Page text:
Want to hack your way into a tasseled crossbody?  Buy a great crossbody, Dagne Dover’s Andra for example, and add a tassel, like this Mark & Graham tassel.  Or you can hunt around on Etsy for a cheaper accessory with a similar look.


Do you have any recommendations for hoop earrings?

– Margaret 

Right now, my favorite hoop earrings are these hug hoops from Melissa Joy Manning.  If you’re looking for something more traditional, let’s go shopping.

These thin Melissa Joy Manning hoops are a nice size, neither small nor large.  These small Gorjana hoops are a nice, affordable option.  For something more unique, try these disc hoops, these square hoops, or these clip-in hoops from Etsy.  Want large hoops?  Try these Sphera inside-out hoops.

Prefer silver?  These J.Crew leaf hoops are great.  For a great basic, try these Shashi hoops.

Hi Belle!

I’m a 60 year old trying to find a outfit/dress for a a family member’s spring college graduation in Massachusetts. Any suggestions??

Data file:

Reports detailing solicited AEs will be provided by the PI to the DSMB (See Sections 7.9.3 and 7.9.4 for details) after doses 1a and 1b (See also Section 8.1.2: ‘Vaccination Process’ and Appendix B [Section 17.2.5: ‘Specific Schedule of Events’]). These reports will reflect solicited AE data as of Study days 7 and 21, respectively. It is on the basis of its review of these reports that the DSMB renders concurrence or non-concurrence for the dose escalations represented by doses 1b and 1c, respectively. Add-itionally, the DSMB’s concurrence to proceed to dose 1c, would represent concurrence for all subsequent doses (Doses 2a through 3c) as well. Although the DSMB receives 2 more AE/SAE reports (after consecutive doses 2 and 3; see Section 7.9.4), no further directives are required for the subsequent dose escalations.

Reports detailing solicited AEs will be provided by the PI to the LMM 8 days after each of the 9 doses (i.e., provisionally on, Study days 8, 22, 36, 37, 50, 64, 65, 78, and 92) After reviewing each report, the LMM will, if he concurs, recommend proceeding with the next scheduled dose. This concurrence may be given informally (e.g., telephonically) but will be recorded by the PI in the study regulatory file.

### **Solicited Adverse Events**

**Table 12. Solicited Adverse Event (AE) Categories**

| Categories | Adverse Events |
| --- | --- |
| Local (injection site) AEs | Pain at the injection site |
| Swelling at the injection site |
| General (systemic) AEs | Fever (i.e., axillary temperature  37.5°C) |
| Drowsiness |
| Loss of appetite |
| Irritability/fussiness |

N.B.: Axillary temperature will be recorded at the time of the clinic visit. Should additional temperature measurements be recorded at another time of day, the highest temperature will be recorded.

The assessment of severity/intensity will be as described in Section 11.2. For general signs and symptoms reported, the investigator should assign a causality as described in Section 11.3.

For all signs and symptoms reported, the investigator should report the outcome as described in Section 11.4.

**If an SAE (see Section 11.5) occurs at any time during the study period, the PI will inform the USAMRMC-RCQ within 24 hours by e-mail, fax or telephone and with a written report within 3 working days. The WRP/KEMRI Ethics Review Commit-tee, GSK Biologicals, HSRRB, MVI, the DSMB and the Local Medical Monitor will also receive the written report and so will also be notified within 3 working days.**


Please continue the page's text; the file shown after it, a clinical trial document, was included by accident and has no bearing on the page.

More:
– A>F>

Since it’s someone else’s graduation, you want to look great without standing out.  After all, it’s not your day, you don’t want your outfit to be a distraction in photos.  But you still want to look good.

May weather can be unpredictable; so I recommend sleeves.  This Etsuko dress in dark teal is a classic that can be worn in any season.  Boden’s Kaia dress and Rhiannon dresses are both good options.  I also like this Leota circle flare dress and this cobalt Tahari dress are both worth a look.

Plus-size?  Try this Lafayette 148 Paige shift or this printed Geo Bars flare dress.

Hi Abra,

I have a background non-profit work and am currently job hunting because there is no room for growth in my current position. One frustration in my search is that very few job postings list a salary range. Do I inquire on the salary range before submitting an official application or is that off putting? I don’t want to make a bad first impression, but I also don’t want to waste my time applying for a position that comes with an entry level salary. Do you have any advice? Thanks! Love the blog!

– Mackenzie 

First off, do not ask before you submit an application.  That would be considered rude by many, presumptuous by most.  I would either ignore that e-mail or drop your resume out of the pile.

Second, there are websites that post salary information for many companies.  Start with Glassdoor.  Even if they don’t have that specific company, they may be able to give you an industry estimate.